Day by day the portrayal of the world's poor does its silent work in undermining confidence in all those with a regular income
So the poor are written off, neither producers nor consumers. But in their new socially inspired avatar they still have an important role to play.
Once upon a time people were induced meekly to endure their lot, however harsh it might have been, by being shown vividly painted pictures of hell ready to devour anyone guilty of rebellion. Like all things other-worldly and eternal, the nether-world designed to achieve a similar effect in our modern times has been brought to earth, placed within the confines of earthly life and presented in a form ready for instant consumption. The poor are today the collective ‘other’ of the frightened consumers; where they live is today’s own secular hell.
The lesson one learns when hearing about the poor is that certainty is more to be feared than the detested uncertainty, and that the punishment for rebellion against the discomforts of daily uncertainty is swift and merciless.
The sight of the poor (or at least the portrayal of poverty, for the poor themselves are increasingly swept out of sight, to the periphery of cities, to ghettos and estates) keeps the non-poor at bay and in step. It thereby perpetuates their life of uncertainty. It prompts them to tolerate or bear placidly the unstoppable ‘flexibilization’ of the world and the growing precariousness of their condition. The sight incarcerates their imagination and handcuffs their will. They do not dare to imagine a different world; they are much too chary to try and change the one they have.
This is a good enough reason for the political economy of uncertainty to include, as one of its indispensable ingredients, the casting of the ‘problem of the poor’ as alternatively, the issue of law and order or the object of humanitarian concern – but nothing less and no more than that.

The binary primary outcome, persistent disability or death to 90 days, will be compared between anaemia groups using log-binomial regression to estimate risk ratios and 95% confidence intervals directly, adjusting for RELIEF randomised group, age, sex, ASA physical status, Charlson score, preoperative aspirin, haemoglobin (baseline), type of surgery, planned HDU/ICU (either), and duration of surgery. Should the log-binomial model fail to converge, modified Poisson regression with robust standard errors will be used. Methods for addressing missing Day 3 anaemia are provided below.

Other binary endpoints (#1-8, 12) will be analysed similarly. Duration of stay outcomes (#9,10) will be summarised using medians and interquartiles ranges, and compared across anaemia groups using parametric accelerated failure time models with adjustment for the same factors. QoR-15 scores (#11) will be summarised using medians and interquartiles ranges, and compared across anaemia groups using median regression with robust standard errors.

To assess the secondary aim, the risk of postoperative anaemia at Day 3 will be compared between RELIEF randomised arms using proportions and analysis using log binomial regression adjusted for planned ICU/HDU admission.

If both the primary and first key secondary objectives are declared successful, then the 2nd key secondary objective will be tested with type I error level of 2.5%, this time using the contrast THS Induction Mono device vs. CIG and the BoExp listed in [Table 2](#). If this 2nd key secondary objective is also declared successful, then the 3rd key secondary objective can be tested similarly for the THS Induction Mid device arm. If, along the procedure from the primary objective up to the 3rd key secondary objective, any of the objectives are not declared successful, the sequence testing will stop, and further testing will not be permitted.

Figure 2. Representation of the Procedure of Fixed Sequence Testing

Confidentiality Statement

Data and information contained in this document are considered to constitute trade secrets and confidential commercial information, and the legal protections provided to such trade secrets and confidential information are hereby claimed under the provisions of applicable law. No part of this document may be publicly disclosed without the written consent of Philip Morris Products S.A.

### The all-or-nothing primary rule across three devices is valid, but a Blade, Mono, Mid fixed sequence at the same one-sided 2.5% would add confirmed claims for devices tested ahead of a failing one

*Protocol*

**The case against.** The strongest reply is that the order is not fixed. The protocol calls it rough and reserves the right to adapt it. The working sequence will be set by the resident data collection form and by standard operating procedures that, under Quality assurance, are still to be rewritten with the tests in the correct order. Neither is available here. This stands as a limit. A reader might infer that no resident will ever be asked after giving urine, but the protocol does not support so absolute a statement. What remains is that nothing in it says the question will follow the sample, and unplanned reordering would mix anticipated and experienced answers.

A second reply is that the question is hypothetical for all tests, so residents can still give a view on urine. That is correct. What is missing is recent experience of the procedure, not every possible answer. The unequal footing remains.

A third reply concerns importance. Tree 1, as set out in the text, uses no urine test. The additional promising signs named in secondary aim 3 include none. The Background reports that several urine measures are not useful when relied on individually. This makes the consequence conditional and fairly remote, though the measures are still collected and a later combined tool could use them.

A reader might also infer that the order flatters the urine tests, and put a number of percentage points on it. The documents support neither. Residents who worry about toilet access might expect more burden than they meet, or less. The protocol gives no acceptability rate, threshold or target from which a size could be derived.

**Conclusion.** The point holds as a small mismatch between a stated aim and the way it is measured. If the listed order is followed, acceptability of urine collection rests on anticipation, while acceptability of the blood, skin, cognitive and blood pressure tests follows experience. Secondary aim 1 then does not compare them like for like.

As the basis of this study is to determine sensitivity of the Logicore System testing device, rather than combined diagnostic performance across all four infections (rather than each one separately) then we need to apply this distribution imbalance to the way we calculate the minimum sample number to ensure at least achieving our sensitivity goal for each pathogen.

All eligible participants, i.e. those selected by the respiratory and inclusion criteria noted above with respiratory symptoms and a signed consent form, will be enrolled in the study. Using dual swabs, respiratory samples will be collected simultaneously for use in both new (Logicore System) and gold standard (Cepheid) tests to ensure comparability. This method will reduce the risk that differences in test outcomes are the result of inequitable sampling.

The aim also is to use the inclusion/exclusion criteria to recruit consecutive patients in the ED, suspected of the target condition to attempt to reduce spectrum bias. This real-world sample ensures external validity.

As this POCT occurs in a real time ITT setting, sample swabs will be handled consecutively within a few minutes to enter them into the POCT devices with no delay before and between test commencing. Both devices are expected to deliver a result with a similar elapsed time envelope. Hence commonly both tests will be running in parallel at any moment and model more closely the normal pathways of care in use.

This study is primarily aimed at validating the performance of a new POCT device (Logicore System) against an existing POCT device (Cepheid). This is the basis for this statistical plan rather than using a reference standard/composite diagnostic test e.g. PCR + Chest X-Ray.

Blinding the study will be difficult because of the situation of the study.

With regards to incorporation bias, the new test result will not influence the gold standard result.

When the first representation is used, the popular condemnation of the poor comes as close as conceivable to the burning of popular fears in effigy. When the second representation is deployed, the wrath against the cruelty and callousness of the vagaries of fate can be safely channelled into innocuous carnivals of charity, and the shame of impassivity can be disposed of in short-lived explosions of human solidarity.
It is buying and consuming more, not producing more, that is seen as the source of wealth and prosperity
Day by day, the portrayal of the world’s poor does its silent work in undermining confidence and resolution in all those still working and with a regular income. The link between the poverty of the poor and the surrender of the non-poor has nothing irrational about it. The sight of the destitute is a timely reminder to all sober and sensible beings that even the prosperous life is insecure, and that today’s success is not a guarantee against tomorrow’s fall. There is a well-founded feeling that the world is increasingly overcrowded; that the sole choice open to government is, at best, one between widespread poverty with highunemployment, as in most of Europe and Australia, and widespread poverty with a little less unemployment, as in the US. This time round unemployment looks more sinister than ever before. It does not seem a product of a cyclical ‘economic depression’; no more a temporary condensation of misery, to be dissipated and wiped out by the next economic boom.
The politics of insecurity
The shrinking volume of employment is not, though, the sole reason to feel insecure. Such jobs as can still be had are no longer fortified against the unpredictable hazards of the future: work is today a daily rehearsal of redundancy. The political economy of insecurity saw to it that the orthodox defences have been dismantled and its defenders outlawed. Labour has become ‘flexible’, which in unadorned speech means that it is easy now for employers to fire employees at will and without compensation and that solidarity and effective trade-union action in defence of the wrongly dismissed looks increasingly like a pipe-dream. ‘Flexibility’ means a refusal of security; the growing number of available jobs are part-time or fixed-term, most contracts are ‘rolling’ or ‘renewable’ with frequency high enough to prevent the right to relative stability from acquiring force. ‘Flexibility’ also means that the old life-strategy of investing time and effort in specialist skills in the hope of a steady inflow of interest makes ever less sense – and so the once most common rational choice of people wishing for a life of security is no longer available.